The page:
Father Brownell remarked that during his five years of duty in the Reserves, he was never deployed, and all of his military training was stateside.

That wasn’t the case in his second stint after 15 years away from the military.

“I knew if I joined there was a good chance I would be deployed some day, and I was. And it didn’t take long. I was activated during the summer of 2007 and went to Iraq for a year. I would be lying if I said I wasn’t a little bit scared,” Father Brownell said.

“With Operation Desert Storm, the U.S. began activating National Guard units, and those troops were fighting and dying just like active-duty personnel. Now, we’re training right along with the active-duty troops. Our training is equal to active-duty troops’,” he added.

He explained that he was serving in a field artillery unit in Iraq that was guarding 25,000 Iraqi detainees, “very angry Iraqi men, and at the time it was the world’s largest detention facility.”

Father Brownell has discovered he is a rarity, especially in forward areas of the military. Currently, he is the only Catholic National Guard chaplain in Tennessee.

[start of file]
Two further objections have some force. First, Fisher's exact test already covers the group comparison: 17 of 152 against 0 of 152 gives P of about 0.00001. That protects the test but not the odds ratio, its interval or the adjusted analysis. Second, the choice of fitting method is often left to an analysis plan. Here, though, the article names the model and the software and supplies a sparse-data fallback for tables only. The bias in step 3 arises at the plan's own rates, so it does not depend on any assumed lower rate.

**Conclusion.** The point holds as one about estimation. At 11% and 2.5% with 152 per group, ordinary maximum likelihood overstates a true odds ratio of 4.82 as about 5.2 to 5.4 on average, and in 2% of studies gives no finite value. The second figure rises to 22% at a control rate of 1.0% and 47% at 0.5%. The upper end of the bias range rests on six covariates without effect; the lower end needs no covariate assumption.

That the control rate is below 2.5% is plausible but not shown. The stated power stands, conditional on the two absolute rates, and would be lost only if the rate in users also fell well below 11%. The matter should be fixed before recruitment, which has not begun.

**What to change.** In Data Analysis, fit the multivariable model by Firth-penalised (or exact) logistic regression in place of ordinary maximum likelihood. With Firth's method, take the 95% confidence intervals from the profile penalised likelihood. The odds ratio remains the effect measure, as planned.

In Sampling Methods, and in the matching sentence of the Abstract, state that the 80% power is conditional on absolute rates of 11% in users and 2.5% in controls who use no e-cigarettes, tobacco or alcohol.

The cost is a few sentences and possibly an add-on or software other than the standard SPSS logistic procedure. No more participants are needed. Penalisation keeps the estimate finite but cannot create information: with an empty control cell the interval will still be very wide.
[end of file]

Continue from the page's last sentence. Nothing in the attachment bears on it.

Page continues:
“The military is 25 percent Catholic. I volunteered to serve as a Catholic chaplain. When I was sent to Tikrit, Saddam Hussein’s hometown, where Army, Navy, Air Force, and civilian contractors were, there were 40 Protestant chaplains there, but not a single Catholic chaplain. I celebrated Mass for Navy Catholics, Army Catholics, Air Force Catholics, and civilian contractors who were Catholic. There were guys who hadn’t been to Mass in a long time,” he pointed out.

He explained that each day for three months the military would fly him or drive him in a convoy to military outposts throughout northern Iraq where there were pockets of Catholic soldiers for whom he would celebrate Mass. On one Easter Sunday, they flew him to five separate locations to celebrate Mass. At the time, he was a priest assigned to St. Augustine Parish in Signal Mountain.